In this project, we want to implement a nanomechanical SiN membrane oscillator, which has a gas-pressure-dependent mechanical Q factor. To resolve helium pressures relevant for gas cooling of TMMs for future GW detectors, we aim to realize a SiN “trampoline” resonator with ultra-high intrinsic Q factor . In this project, as a first step, we will characterize our sensor at room temperature in an existing UHV setup at UHH and prepare the fabrication of optimized sensors in the cleanroom at CHyN (UHH).


Nanoparticle supercrystal formation studied with coherent X-ray scattering

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Copyright: Dr. Florian Schulz

Dr. Florian Schulz (UHH)

Project partners: Dr. Fabian Westermeier (DESY), Dr. Felix Lehmkühler (DESY)

Like atoms and molecules which can form crystals, nanoparticles can form so-called supercrystals. Gold nanoparticle (AuNP) supercrystals exhibit fascinating interactions with light, characterized by very strong coupling. These light-matter interactions strongly depend on the geometry and the quality of the supercrystals. Having established robust protocols for the assembly of AuNP (diameters in the range 10-80 nm) into well-defined fcc supercrystals with tunable interparticle spacing, we are now interested in more complex new structures. Examples include binary supercrystals (with nanoparticles of different sizes and of the same or different materials), supercrystals from bimetallic particles and supercrystals with small molecules incorporated into the lattice. Such structures are interesting for fundamental studies of new plasmonic band structures, and in the context of plasmonic photocatalysis and surface-enhanced spectroscopies. Despite some promising preliminary results, however, the synthesis of such structures is challenging, because the role of the different parameters in the self-assembly process is not fully understood.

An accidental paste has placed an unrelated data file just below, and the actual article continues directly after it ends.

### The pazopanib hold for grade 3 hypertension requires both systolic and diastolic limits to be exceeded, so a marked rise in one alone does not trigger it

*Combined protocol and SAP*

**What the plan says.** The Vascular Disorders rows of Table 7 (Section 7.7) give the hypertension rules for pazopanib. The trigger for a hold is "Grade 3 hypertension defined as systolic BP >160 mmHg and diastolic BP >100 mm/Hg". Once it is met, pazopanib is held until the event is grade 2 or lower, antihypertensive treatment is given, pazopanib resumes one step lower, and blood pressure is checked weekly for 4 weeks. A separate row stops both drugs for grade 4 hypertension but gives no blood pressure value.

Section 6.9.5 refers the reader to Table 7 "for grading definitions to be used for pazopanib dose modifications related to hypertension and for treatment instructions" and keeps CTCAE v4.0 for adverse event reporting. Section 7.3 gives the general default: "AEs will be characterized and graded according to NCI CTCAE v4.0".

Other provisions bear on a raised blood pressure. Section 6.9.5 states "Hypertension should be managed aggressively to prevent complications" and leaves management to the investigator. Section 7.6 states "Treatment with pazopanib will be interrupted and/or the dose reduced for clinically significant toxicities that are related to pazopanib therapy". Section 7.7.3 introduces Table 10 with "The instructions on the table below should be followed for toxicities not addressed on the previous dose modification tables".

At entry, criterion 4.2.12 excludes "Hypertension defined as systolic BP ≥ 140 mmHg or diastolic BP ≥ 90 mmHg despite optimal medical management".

We have successfully used coherent small-angle X-ray scattering (SAXS) in the past to study the structure of AuNP supercrystals in detail ex situ. To improve our understanding of the self-assembly process, in situ experiments would be highly valuable. Our robust protocol is based on evaporation of an organic solvent on a liquid subphase. We therefore propose the design and construction of a sample cell, that allows to study self-assembly on a liquid subphase with coherent SAXS in situ. The design builds upon available infrastructure at the P10 Coherence Applications Beamline (DESY). The improved understanding of the self-assembly will help us to develop robust protocols for the synthesis of new supercrystal structures to further explore this exciting class of materials. Self-assembly on liquid subphases is not only used by us, but also by many other groups studying completely different materials (e.g. the self-assembly of comparably small semiconducting nanoparticles). Once the cell is set up, it will be available at P10 for users in the future, providing interesting opportunities for in situ studies with coherent SAXS.


Correlated states and interactions in MoS2 based van der Waals hetero (homo)-structures [CorMoS]

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Copyright: Dr. Chithra Sharma